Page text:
Cassianus: De institutis coenobiorum

The works of Cassianus (c. 360‒435), including the one in this codex and Conversations of the Desert Fathers played an invaluable role in laying the foundations of monastic life in Europe. They are the first and most authentic descriptions of the world of hermits and monks in the East. The author traveled to the Holy Land in his youth, and after a brief period in a monastery of Betlehem, went to Egypt, the desert of Skete (today Wadi El Natrun) to learn about the life and teachings of the Desert Fathers – hermits and Cenobites (monks living in community). Cassianus returned to Europe at the turn of the century and later founded two monasteries near Marseilles.

This manuscript, the Cassianus Corvina, was the basis for the researchers to call ’Cassianus master’ the unidentified illuminator who worked on this volume and several other Corvinas. As the decoration of the codex was completed after King Matthias’s death, it contains also elements that allude to Vladislaus II.

The miniature of the title-page depicts typical scenes of monastic life. In the bottom right, the abbot of the community (cenobium) teaches the monks; in the upper right, a monk returns from the city with his donkey (the monks sold in the market their own products like ropes and baskets); in the bottom left, two anchorites (hermits) hold a conversation; and on the upper right, a man appears in secular clothing, as the townspeople often turned to the fathers for spiritual advice. (Ferenc Földesi)

Source: The Corvina Library and the Buda Worskhop: [National Széchényi Library, November 6, 2018 –February 9, 2019] A Guide to the Exhibition; introduction and summary tables: Edina Zsupán; object descriptions: Edina Zsupán, Ferenc Földesi; English translation: Ágnes Latorre, Budapest: NSZL, 2018, p. 106


The data sheet is partly based on the detailed description of the manucsript: MIKÓ Árpád, “E3 (= Kalauz/Guide 2018, Kat. E3) Johannes Cassianus: A cönobita szerzetesek szabályai; Cassianus élete (De institutis coenobiorum; De vita Cassiani)”, in  ZSUPÁN, Edina, szerk., “Az ország díszére”. A Corvina könyvtár budai műhelye. Kiállítási katalógus (Budapest: Országos Széchényi Könyvtár, 2020.), 245–250.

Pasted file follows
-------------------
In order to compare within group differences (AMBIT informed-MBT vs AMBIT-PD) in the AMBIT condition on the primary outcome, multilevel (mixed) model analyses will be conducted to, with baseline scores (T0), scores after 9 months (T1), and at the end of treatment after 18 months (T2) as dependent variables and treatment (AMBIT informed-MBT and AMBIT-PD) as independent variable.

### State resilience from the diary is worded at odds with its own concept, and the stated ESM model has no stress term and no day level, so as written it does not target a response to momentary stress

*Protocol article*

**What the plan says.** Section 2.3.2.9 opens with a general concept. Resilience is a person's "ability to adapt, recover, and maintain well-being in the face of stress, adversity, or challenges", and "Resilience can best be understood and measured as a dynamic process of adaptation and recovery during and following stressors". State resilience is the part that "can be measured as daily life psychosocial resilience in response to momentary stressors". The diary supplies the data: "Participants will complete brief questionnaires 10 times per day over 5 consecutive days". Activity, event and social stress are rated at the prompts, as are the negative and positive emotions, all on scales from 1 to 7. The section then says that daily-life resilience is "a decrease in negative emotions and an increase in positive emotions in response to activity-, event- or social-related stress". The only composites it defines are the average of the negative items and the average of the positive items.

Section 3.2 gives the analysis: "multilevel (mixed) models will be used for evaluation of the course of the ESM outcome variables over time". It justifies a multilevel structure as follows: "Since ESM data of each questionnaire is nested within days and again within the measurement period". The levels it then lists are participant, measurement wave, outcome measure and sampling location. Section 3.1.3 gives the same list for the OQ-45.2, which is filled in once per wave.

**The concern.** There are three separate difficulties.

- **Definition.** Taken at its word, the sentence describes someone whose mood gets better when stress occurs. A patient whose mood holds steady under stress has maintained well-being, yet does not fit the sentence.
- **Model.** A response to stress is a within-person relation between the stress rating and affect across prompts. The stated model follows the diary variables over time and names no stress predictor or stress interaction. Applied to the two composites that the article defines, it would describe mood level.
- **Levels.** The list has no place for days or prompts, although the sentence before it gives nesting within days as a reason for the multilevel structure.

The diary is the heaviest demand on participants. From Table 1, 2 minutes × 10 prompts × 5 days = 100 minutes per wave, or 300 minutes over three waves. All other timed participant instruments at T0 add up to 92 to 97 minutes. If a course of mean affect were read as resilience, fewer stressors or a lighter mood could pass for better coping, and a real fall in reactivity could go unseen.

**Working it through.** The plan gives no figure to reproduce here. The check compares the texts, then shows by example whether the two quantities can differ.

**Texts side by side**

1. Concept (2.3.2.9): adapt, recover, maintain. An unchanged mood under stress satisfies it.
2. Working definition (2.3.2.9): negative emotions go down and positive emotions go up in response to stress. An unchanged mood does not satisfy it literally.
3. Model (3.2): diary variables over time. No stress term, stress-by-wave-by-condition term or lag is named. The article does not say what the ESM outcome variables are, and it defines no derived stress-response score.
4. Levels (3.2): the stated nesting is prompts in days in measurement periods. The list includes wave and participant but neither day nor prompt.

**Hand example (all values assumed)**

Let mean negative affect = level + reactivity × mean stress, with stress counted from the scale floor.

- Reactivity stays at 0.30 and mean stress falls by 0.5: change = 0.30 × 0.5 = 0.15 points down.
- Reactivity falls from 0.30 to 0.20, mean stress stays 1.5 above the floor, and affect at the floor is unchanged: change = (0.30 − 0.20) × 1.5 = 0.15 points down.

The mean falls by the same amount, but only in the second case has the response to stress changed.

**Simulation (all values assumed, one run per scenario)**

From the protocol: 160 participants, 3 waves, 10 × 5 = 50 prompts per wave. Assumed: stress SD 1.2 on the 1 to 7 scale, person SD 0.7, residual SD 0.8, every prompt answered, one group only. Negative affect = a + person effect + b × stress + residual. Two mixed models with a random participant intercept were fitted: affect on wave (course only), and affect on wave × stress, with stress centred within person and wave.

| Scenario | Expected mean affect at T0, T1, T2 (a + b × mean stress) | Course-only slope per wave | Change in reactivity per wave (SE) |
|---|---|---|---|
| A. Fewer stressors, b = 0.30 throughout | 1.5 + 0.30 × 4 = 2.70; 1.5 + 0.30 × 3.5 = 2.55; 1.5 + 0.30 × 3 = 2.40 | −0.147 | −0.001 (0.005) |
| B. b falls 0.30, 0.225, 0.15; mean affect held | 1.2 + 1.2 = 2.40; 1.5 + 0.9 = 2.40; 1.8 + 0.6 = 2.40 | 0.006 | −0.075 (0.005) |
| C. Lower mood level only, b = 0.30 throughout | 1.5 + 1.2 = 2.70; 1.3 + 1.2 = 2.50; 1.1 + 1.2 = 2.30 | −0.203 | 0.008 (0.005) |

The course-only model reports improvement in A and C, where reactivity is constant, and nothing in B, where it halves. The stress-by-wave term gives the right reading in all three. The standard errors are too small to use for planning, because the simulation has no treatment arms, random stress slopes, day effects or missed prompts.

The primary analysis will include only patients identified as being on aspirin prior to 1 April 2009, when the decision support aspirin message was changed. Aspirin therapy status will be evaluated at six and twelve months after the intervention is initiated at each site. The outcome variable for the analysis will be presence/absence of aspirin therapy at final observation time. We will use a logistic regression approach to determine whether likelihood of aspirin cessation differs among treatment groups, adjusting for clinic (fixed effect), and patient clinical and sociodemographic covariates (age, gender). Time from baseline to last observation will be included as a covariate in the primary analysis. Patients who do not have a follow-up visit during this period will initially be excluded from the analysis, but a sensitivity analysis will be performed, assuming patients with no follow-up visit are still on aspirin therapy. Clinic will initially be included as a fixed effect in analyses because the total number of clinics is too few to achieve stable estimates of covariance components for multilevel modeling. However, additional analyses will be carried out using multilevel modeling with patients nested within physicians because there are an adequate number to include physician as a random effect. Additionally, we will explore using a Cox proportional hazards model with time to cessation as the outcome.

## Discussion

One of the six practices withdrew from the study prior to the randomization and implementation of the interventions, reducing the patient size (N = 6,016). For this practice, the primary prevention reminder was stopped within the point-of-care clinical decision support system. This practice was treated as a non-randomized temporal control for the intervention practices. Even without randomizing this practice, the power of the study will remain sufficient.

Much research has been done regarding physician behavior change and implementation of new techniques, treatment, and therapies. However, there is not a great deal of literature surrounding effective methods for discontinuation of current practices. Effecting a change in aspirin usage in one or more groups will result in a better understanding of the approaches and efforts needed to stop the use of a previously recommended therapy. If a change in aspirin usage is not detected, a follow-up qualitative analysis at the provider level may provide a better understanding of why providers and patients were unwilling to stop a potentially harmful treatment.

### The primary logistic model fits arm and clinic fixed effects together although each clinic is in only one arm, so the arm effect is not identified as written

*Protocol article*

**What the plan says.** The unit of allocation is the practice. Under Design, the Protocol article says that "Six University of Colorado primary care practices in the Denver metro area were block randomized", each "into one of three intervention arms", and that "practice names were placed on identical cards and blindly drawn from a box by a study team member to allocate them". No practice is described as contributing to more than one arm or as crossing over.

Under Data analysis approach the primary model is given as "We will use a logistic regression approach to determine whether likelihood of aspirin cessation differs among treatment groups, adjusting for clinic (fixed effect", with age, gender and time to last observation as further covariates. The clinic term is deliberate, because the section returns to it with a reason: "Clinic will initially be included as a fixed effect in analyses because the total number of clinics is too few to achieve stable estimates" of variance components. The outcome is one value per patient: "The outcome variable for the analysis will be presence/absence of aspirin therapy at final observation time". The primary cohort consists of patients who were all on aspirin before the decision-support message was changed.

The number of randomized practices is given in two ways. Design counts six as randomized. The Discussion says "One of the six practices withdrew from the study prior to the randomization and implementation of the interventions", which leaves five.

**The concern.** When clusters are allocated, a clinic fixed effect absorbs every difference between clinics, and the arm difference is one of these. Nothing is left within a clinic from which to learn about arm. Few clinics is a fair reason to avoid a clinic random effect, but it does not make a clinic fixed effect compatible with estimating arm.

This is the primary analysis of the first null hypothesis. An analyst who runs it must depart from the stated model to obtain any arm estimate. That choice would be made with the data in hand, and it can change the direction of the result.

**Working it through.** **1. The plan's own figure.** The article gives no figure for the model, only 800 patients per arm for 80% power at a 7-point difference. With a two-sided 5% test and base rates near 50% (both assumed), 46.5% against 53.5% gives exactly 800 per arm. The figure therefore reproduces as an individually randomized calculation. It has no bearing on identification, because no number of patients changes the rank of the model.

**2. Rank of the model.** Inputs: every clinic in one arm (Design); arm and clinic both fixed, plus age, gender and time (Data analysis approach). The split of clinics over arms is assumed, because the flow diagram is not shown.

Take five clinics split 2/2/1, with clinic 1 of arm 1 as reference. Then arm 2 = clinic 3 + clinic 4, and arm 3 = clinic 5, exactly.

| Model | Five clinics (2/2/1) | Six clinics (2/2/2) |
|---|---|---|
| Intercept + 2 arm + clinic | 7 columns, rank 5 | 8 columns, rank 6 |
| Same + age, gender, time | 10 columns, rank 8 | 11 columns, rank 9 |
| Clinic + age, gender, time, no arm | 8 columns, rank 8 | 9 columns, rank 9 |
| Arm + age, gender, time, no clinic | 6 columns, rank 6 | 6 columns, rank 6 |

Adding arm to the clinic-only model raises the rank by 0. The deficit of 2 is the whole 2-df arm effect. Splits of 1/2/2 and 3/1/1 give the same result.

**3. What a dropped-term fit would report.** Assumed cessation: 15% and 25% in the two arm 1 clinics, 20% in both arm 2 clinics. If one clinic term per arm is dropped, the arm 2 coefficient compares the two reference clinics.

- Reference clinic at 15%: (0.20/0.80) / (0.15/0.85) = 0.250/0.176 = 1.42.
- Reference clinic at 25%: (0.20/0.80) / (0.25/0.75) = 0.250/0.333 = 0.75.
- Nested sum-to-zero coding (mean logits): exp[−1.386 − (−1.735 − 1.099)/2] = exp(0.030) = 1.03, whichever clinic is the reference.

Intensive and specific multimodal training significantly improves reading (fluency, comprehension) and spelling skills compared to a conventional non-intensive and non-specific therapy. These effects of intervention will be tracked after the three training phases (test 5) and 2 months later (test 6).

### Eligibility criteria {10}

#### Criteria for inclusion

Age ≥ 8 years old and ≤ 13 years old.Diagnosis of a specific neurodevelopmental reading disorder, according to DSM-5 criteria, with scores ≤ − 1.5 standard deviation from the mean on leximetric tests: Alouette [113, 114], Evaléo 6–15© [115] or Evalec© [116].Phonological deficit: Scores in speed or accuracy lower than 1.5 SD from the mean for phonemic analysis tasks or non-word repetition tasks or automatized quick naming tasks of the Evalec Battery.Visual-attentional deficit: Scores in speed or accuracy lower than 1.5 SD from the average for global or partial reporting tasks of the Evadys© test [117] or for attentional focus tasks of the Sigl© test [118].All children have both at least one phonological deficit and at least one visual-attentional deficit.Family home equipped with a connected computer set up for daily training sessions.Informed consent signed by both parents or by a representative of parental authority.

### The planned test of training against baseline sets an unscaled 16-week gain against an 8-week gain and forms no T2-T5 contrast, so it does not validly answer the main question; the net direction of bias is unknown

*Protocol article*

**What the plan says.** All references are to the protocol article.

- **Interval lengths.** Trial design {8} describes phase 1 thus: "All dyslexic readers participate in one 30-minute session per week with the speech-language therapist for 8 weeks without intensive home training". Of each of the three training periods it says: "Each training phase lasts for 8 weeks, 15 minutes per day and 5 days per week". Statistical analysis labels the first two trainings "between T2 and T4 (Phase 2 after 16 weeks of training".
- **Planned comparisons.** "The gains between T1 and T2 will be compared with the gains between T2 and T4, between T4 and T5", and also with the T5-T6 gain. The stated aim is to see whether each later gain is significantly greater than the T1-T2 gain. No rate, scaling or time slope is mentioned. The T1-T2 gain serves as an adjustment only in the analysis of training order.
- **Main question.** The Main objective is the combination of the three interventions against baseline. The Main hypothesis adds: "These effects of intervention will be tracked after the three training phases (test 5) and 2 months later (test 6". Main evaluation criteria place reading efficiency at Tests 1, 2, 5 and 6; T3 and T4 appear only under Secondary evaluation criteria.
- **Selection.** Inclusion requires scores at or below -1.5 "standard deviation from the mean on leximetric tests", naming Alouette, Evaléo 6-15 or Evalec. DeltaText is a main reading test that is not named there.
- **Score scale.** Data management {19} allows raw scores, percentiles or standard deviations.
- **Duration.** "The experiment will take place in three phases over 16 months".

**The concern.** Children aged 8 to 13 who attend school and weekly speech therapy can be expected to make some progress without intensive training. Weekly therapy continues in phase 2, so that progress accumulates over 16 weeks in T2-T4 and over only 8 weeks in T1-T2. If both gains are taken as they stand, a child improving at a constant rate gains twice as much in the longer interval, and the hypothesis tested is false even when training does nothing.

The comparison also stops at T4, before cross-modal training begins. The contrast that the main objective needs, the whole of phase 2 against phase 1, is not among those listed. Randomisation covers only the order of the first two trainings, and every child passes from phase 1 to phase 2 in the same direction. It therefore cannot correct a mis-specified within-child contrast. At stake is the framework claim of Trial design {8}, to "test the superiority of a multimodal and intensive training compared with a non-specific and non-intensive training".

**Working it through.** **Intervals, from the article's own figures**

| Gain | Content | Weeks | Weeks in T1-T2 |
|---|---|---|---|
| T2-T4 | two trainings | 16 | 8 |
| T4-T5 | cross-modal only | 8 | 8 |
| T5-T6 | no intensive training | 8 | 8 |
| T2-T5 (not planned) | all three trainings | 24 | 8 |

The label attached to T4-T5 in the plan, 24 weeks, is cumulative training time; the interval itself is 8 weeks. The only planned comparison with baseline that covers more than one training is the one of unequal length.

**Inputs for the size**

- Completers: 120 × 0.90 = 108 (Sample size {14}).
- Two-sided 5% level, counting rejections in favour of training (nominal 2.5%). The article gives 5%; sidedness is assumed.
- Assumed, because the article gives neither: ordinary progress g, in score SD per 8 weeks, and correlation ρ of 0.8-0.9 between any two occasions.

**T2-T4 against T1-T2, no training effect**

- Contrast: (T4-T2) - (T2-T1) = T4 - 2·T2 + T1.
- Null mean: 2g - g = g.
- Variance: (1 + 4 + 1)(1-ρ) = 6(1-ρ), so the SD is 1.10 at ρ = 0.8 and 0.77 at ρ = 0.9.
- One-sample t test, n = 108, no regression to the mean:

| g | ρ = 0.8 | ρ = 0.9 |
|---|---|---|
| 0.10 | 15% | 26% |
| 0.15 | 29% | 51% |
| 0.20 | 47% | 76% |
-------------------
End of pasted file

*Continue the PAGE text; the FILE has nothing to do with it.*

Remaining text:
Shelfmark: Cod. Lat. 2129.
Country: France
City: Paris
Keeper location: Bibliothèque Nationale
Digitized corvina: at the keeper location
Author: Johannes Cassianus (c. 360–435)
Content: Johannes Cassianus: De institutis coenobiorum; De vita Cassiani
Writing medium: parchment
Number of sheets: I + 131 + II*
Sheet size: 385 × 270 mm
Place of writing: Naples or Buda
Date of writing: c. 1481–1485 (?)
Scriptor: Pierre de Bordeaux (Petrus de Abbatis)
Illuminator: "Master of the Cassianus corvina", who, according to international research, is identical to Francesco da Castello; according to Edina Zsupán, the decoration is the work of a workshop led by Francesco da Castello
Place of illumination: Buda
Date of illumination: 1489–1491
Crest: the manuscript was originally written for Matthias Corvinus (King of Hungary 1458–1490, King of Bohemia 1469–1490), and the coats-of-arms of him and his wife Beatrice of Naples (1457–1508) adorn not only the title page of the volume but also the title pages of the individual chapters; the manuscript was completed after the death of Matthias, and the coats-of-arms were therefore partly repainted; the manuscript as it stands contains the Hungarian and Czech royal arms, sometimes with the Dalmatian arms and the Moravian eagle, or with the Austrian arms and the Moravian eagle, usually with the Jagello eagle in the inescutcheon, and the Aragonese arms; coat-of-arms of Charles X of France (r. 1824–1830) on the binding
Possessor, provenience: Vladislaus II (King of Bohemia 1471–1516, King of Hungary 1490–1516); the manuscript was part of the book collection of Raphaël Trichet du Fresne (1611–1661), which was deposited in the Royal Library of France in 1662; the corvina was 'discovered' in Paris in 1846 by a 'research expedition' sent by Chancellor Klemens von Metternich (1773–1859)
Binding: modern leather binding
Language of corvina: Latin